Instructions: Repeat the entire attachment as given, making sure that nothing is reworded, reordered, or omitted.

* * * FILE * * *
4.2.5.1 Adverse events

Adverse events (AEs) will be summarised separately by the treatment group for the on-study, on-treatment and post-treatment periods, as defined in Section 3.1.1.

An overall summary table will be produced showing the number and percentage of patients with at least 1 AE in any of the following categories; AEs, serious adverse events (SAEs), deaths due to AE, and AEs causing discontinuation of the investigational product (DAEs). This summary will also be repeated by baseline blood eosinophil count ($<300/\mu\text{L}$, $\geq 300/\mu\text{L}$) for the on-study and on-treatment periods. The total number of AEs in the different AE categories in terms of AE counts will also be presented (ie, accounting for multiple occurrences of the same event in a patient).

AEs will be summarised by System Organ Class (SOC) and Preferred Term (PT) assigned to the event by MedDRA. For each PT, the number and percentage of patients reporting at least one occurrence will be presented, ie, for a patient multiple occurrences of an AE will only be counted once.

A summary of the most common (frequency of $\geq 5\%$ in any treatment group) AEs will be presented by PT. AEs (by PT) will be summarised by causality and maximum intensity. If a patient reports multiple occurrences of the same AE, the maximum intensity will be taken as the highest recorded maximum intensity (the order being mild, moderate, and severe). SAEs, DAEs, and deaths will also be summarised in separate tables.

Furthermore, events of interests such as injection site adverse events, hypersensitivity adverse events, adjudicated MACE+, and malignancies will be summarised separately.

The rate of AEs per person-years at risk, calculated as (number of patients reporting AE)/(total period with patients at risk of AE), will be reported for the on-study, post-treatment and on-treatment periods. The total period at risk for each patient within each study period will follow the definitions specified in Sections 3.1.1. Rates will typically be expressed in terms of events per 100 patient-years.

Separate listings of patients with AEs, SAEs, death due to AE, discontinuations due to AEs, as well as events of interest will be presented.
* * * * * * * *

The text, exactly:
4.2.5.1 Adverse events

Adverse events (AEs) will be summarised separately by the treatment group for the on-study, on-treatment and post-treatment periods, as defined in Section 3.1.1.

An overall summary table will be produced showing the number and percentage of patients with at least 1 AE in any of the following categories; AEs, serious adverse events (SAEs), deaths due to AE, and AEs causing discontinuation of the investigational product (DAEs). This summary will also be repeated by baseline blood eosinophil count ($<300/\mu\text{L}$, $\geq 300/\mu\text{L}$) for the on-study and on-treatment periods. The total number of AEs in the different AE categories in terms of AE counts will also be presented (ie, accounting for multiple occurrences of the same event in a patient).

AEs will be summarised by System Organ Class (SOC) and Preferred Term (PT) assigned to the event by MedDRA. For each PT, the number and percentage of patients reporting at least one occurrence will be presented, ie, for a patient multiple occurrences of an AE will only be counted once.

A summary of the most common (frequency of $\geq 5\%$ in any treatment group) AEs will be presented by PT. AEs (by PT) will be summarised by causality and maximum intensity. If a patient reports multiple occurrences of the same AE, the maximum intensity will be taken as the highest recorded maximum intensity (the order being mild, moderate, and severe). SAEs, DAEs, and deaths will also be summarised in separate tables.

Furthermore, events of interests such as injection site adverse events, hypersensitivity adverse events, adjudicated MACE+, and malignancies will be summarised separately.

The rate of AEs per person-years at risk, calculated as (number of patients reporting AE)/(total period with patients at risk of AE), will be reported for the on-study, post-treatment and on-treatment periods. The total period at risk for each patient within each study period will follow the definitions specified in Sections 3.1.1. Rates will typically be expressed in terms of events per 100 patient-years.

Separate listings of patients with AEs, SAEs, death due to AE, discontinuations due to AEs, as well as events of interest will be presented.